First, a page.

Dynafit — Range of Boot Length Adjustment and Screw Patterns

Post by WildSnow.com blogger | December 2, 2012      

We get tons of emails and blog comments asking about Dynafit bindings boot length adjustment range and screw patterns. Instead of acting like a lame college professor giving a cloned lecture dozens of times a year, I thought I’d stick the essentials in a blog post (and make sure they’re in our Dynafit Binding FAQ), so here goes Part Two in “A Week of Dynafit.”

Dynafit binding adjustment range.

Dynafit TLT Speed heel unit base.

Photo above shows for/aft boot length adjustment mech for the timeless classic Dynafit TLT Speed. Range is 6.4 millimeters. Mondo boot sizing is done in centimeters, so range of this binding is around 1/2 size Mondo. Thus, consider TLT for/aft adjustment to be more for tuning to a given boot than for swapping various size boots.

A later version of this is the Speed Radical, which has a boot length adjustment range of 23.8 millimeters. About 2 mondo sizes and a bit more useful for running different boots without remounting the binding.

Dynafit binding adjustment range.

Dynafit Vertical/Comfort base plate underside.

Photo above, Dynafit TLT Comfort and Vertical ST/FT models base plate. For/aft adjustment range 25 millimeters, or around 2 1/2 Mondo sizes.

The Comfort and Vertical models led up to the Radical ST/FT, which as the same adjustment range, caliper measured at 24.67 millimeters.

Backcountry Skiing

TLT Vertical Rental, heel base underside.

Photo above, TLT Vertical Rental rear base plate, 61 mm adjustment range, or around 6 Mondo sizes.

Now about those screw patterns.

Dynafit binding toe units use several different screw patterns. Mainly, the Radical toes only use 4 screws with the front two mounted farther ahead.

Comfort, Vertical and Radical series bindings all use the same heel hole pattern.

Most of the lighter weight heels (such as the race units) use a tighter heel hole pattern and may require machinist level mounting skills if they have no for/aft adjustment.

The rental bindings have their own unique heel hole pattern because they’re much longer.

Backcountry Skiing

Dynafit Lite/Race base to left, TLT Speed to right.

Any questions, class?


Please Enjoy A Few Suggested WildSnow Posts


31 Responses to “Dynafit — Range of Boot Length Adjustment and Screw Patterns”

  1. Matt December 2nd, 2008 2:54 pm

    Thanks for the info Lou! I am a long time reader, first time poster… I really enjoy the thought and effort you put into your blog….

    Since this is Dynafit week, I had a quick question… I just bought a pair of Mansalus, and I really want to use them with my G3 alpinist skins. I heard that you basically took the rubber tips of your skis… care to go into a little more detail on how you did that?


  2. Pat December 3rd, 2008 9:29 am

    Just got my skis back from the shop. I had the heel re-mounted so that I can adjust between my old 28’s (~316mm?) and my new 27’s (~306mm). Unfortunately, the original mount of my TLTs couldn’t move forward enough for the new boots. Two comments:
    1. Switching between boot sizes also affects the correct DIN setting. Follow Lou’s wisdom and don’t make DIN an ego thing or suffer the consequences. The difference is minimal for small differences in boot size, but it accumulates.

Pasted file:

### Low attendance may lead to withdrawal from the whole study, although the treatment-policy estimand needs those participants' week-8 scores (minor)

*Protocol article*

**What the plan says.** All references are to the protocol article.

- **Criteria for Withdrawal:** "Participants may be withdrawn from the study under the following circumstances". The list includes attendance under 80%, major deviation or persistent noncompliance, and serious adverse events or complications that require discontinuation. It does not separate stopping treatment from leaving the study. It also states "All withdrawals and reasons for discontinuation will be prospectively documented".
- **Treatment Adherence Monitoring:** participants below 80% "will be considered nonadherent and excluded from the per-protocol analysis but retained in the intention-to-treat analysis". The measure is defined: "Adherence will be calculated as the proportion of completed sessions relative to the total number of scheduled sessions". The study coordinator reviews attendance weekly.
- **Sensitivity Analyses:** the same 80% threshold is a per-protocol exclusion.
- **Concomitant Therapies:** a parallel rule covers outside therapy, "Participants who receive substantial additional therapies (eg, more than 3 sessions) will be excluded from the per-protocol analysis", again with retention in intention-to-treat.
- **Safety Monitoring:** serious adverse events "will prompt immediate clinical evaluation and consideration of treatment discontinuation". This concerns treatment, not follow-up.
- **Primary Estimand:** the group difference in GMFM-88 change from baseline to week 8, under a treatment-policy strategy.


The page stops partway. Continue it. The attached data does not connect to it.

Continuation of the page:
2. Moving the midsole forward on the ski (switching to a smaller boot) should theoretically affect the way that the set-up skis. I don’t expect this to be noticable, but then again, I’m not the best skier on earth either.

  3. Lou December 3rd, 2008 9:48 am

    Thanks for the comments Pat, yeah, if you go to a smaller boot you in theory need less DIN. What I’d do if I were you is just set your bindings to the lower setting and use that with your longer boots and see if it works. Probably will.

    If you’re not a super experienced skier you probably won’t notice the change in boot/foot position on ski, but it can make a difference.

  4. Tom December 3rd, 2008 3:27 pm

    Lou, thanks for being the Guru, and sharing the dynafit knowledge. her’s my question, is it possible to buy the vertical rental heel base separately, and swap it out for the ft12 base, so that I have an ft12 rental? or can you special order a ft12 rental? I plan on mounting them on DPS lotus 120’s and having the 12din + rental plate will make it easy to share the stoke.

    Thanks, Tom

  5. Lou December 3rd, 2008 3:37 pm

    Tom, though it may appear I’m on Dynafit’s sales support payroll (grin), I’ll have to refer you to Dynafit for that one.




  6. William March 19th, 2009 9:40 pm

    Lou and Tom,

    Any word back from Dynafit as to the availability of just the rental heel plate? I want to be able to adjust the Dynafit heels 3 1/2 sizes so the rental plate would be sweet. My comfort bindings only adjust 21/2 sizes. We are looking to set my girl friend up with some ‘Good-” skis and I want to be able to “borrow” them. I plan to position her 20 mm forward of boot center, which will put me 15 cm behind boot center. Sound like a plan?


  7. Lou March 20th, 2009 4:43 am

    William, just call ’em.

  8. ToddL February 26th, 2010 1:10 pm

    I just got a pair of TLT Vertical Race Ti bindings. Does anyone know where I can download a mounting template for the heal? I’ve used the templates on this site to mount Comforts, and I’ve thought of just altering that template, but given the presision need to mount the heal piece, I’d like to get hold of the actual or a scan of the template that ships with the binding.

  9. kate March 29th, 2011 6:09 am

    Not sure if I’m putting this in the right place but here goes.

    I’ve just bought a pair of 2nd hand trab race skis which had tourlite tech dynafit bindings on and set up for a boot alot bigger than mine. So took them to a shop and have had dynafit low tech lites put on. They appear to have used the old holes as the toes piece is in the same place as the old binding. Get home wax the ski’s and notice that directly under the toe piece of 1 of the ski’s the base is bulged up, so that it is no longer flat at that part of the ski.